IN August 1916, Niangala farmer Andrew Alexander Lawlor had decided it was time for him to serve his country in the war effort – but first he had to shear his sheep.
At the time, many believed the war was close to over and he thought he’d be back in time for the next shearing season. But just over a year later, Private Lawlor died on the Western Front at the Battle of Passchendaele.
At 100 years to the day of his passing, two of his ancestors paid tribute to his sacrifice – one was standing at the Menin Gate memorial in Belgium as the Last Post was played, while the other listened over the phone from his lounge room in Tamworth.
For two years, Tamworth woman Sharon Wall has been planning her trip to Europe to coincide with the centenary of her great-great uncle’s passing.
Ms Wall said it was “a privilege” to travel to the Menin Gate in the town of Ypres, which has all the names of the 55,000 soldiers who were buried in nameless graves, and find Uncle Andy’s name among the 6000 missing Australians who died in Belgium.
Ms Wall watched on as the local fire brigade closed the road and played the Last Post – as they’ve done every night without fail since 1927 – and her father Michael listened over the phone.
“It was 5am over here and in Belgium it was 8pm, and it was very emotional listening to that live, so far away,” Mr Wall said.
“The strange thing is, there is some debate over when he died – some letters say October 12, others say October 13.
“When Sharon was over there it was the 12th of October, but because of the time difference it was Friday morning here, the 13th of October, when she rang me. Whether it was one day or the other, we got it right.”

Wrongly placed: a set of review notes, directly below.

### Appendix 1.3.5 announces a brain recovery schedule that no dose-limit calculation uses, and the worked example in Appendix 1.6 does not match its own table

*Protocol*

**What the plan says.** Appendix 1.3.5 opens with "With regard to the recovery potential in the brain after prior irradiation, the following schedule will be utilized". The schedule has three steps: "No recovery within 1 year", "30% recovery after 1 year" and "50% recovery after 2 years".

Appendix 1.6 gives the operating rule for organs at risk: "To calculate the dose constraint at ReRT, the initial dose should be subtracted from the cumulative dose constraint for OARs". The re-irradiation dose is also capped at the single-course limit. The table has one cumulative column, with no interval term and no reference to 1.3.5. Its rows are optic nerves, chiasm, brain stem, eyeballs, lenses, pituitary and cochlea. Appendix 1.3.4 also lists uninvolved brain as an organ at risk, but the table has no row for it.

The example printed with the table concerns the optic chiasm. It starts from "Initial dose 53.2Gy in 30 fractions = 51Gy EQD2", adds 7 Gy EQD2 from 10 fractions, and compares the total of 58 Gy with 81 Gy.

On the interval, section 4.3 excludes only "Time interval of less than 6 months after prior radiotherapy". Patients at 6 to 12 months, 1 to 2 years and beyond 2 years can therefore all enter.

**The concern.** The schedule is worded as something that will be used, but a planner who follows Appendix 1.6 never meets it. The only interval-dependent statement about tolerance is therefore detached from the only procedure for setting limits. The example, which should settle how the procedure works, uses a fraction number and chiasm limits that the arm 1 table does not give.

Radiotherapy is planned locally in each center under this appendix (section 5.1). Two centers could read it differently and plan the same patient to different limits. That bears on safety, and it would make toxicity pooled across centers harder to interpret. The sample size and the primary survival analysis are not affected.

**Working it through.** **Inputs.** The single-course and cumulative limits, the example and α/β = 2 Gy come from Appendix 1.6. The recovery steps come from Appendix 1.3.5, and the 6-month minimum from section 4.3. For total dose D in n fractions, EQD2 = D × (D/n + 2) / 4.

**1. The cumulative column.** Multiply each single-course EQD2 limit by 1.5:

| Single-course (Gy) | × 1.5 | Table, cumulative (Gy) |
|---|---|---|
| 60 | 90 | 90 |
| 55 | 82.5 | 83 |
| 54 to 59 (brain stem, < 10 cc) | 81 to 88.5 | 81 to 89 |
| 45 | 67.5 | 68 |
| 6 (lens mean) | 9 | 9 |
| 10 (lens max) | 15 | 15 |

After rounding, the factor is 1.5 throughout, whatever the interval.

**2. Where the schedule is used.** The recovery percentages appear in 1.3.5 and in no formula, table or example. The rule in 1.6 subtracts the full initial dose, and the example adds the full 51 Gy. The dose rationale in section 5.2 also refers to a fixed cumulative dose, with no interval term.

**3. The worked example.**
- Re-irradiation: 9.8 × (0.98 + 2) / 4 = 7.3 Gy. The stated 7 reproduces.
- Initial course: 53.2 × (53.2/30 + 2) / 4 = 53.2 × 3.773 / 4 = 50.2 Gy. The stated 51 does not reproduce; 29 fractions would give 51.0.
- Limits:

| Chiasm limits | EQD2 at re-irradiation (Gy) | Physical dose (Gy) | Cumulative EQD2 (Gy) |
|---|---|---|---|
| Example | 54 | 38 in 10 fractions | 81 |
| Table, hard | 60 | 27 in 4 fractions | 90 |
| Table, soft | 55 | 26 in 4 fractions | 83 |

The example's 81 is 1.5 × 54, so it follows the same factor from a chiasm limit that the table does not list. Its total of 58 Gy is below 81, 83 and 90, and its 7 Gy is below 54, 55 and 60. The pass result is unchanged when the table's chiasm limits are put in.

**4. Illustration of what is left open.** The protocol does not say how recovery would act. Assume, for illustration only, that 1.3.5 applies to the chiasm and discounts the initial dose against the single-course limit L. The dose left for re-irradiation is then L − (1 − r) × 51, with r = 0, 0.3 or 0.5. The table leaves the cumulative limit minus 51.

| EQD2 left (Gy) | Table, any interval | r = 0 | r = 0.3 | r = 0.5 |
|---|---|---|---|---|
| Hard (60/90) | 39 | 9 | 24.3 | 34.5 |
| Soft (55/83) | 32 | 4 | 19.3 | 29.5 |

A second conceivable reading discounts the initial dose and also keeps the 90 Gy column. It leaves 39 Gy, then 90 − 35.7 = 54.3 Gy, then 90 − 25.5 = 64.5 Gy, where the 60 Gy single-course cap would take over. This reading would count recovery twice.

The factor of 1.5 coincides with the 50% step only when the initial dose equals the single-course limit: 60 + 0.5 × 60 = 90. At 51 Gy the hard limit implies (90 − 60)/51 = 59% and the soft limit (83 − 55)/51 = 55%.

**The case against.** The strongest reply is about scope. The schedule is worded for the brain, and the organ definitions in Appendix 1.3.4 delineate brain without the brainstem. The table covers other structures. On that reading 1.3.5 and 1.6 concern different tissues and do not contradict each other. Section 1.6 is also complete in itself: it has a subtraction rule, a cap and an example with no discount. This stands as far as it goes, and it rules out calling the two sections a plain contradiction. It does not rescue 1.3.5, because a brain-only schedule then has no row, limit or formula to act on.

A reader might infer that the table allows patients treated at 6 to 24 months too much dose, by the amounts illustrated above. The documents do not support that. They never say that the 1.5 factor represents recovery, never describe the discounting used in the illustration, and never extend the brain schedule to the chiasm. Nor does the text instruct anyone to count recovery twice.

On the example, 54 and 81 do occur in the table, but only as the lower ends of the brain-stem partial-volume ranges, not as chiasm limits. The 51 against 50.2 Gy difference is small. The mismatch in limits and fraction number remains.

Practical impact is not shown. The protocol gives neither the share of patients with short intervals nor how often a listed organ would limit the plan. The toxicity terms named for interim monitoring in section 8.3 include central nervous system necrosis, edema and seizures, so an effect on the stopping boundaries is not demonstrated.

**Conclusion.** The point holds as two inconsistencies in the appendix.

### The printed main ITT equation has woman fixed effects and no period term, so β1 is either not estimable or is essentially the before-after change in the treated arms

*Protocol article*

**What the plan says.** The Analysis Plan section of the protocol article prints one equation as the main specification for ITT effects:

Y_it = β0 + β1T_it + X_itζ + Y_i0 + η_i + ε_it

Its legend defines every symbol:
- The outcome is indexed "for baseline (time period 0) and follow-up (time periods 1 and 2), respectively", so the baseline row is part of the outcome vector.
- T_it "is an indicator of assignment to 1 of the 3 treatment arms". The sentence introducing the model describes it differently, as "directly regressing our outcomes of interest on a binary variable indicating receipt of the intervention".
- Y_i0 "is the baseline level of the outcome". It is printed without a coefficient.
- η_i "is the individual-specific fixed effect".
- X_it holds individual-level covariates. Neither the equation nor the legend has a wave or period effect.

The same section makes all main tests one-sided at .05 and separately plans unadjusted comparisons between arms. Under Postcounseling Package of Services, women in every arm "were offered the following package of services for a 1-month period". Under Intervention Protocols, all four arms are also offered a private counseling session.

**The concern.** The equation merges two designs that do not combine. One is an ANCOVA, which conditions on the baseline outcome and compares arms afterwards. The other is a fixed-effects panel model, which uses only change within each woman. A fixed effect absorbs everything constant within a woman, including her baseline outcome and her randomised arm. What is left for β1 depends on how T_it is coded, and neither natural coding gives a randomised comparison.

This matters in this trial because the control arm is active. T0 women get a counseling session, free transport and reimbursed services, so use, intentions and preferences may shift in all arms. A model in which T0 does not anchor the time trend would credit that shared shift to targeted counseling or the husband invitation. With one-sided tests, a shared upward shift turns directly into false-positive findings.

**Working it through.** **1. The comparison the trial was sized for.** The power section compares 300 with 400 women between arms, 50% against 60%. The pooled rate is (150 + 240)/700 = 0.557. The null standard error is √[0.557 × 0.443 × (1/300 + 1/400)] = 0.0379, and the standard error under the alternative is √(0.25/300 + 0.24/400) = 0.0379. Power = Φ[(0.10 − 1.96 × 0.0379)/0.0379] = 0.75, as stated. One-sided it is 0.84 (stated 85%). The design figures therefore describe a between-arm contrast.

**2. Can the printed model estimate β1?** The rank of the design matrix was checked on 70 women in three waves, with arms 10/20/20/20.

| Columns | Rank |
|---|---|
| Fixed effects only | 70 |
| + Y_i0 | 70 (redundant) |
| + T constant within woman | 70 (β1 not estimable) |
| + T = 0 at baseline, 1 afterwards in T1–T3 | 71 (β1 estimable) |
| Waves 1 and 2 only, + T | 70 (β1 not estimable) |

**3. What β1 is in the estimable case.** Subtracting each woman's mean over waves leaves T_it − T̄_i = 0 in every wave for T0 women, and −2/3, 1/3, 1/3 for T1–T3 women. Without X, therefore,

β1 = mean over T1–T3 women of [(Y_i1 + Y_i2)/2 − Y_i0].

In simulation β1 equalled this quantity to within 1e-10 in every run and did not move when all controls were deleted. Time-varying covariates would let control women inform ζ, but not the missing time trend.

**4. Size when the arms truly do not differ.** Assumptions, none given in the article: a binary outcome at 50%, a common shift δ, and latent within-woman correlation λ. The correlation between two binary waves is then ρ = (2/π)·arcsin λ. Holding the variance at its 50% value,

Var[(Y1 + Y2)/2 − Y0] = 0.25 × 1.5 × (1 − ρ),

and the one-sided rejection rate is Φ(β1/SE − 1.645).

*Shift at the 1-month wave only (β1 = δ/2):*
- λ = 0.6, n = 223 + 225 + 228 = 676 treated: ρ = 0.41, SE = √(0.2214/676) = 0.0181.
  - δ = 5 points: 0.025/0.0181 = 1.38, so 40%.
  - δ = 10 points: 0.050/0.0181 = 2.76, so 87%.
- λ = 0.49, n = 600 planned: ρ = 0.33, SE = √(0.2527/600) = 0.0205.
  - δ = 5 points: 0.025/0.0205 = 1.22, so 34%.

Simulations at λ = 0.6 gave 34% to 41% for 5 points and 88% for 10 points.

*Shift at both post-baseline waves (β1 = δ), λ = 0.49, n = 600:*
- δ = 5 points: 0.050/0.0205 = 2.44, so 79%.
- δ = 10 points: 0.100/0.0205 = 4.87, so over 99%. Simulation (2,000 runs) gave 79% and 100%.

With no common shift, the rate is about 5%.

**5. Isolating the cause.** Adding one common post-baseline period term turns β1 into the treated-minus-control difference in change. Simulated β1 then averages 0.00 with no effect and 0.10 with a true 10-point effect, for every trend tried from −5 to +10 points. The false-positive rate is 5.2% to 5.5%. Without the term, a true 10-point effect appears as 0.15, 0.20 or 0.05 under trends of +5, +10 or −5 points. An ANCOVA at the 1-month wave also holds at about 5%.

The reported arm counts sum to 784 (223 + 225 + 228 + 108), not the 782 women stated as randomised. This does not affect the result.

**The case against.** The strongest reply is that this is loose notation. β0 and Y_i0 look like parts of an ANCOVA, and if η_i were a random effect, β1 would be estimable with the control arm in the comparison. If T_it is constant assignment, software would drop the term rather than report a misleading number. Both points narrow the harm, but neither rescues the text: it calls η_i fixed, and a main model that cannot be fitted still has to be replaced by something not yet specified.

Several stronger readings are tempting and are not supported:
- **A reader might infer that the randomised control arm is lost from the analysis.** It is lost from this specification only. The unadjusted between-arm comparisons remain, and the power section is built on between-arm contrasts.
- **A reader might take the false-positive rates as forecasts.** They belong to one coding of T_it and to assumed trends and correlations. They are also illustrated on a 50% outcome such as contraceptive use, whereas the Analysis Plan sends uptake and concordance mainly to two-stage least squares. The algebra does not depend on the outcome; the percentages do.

Ms Wall also visited Tyne Cot Cemetery, the largest cemetery for Commonwealth soldiers.
“If you stand at the bottom Tyne Cot and look out to the left, you can see the paddocks where his body would be,” she said.
“I believe that he knew I was there. As soon as I found his name at the Menin Gate, it just really hit me. I’ve been planning this trip for a couple of years and I was really privileged to be able to do it.”
Private Lawlor was a “true country boy” and one of 22 men from the small village of Niangala who enlisted in WWI.
His war records say he was well known in the district and as a boy of seven he got lost with his five-year-old brother for a week from their home at Reedy Creek.
They were found by the Weabonga post man in the scrubby hills north west of Niangala.
“It’s pretty rough bush out there, particularly back then, so he must have been a tough little bugger,” Ms Wall said.
Private Lawlor is believed to have died when the bridge at Paschendaele was blown up.
In his research into his great-uncle, Mr Wall has found letters between Private Lawlor’s mother (Mr Wall’s great-great grandmother) and the army.
“She asked for his personal effects back,” he said.
“The army said because of the way shipping is at the moment with the war going on, things are slow in coming back.
“A couple of years down the track his things did come back, the only thing that was sent back in the parcel was a French dictionary. That was the only memento she go of his life over there.”
Mr Wall has also found another strange twist of faith. After he enlisted, Private Lawlor was shipped over to England aboard the HMAT Beltana.
“My father bred and owned a few race horses,” he said
“Back in the probably early 80s, he leased this horse off someone, who won him a few races - and its name was Beltana Park.”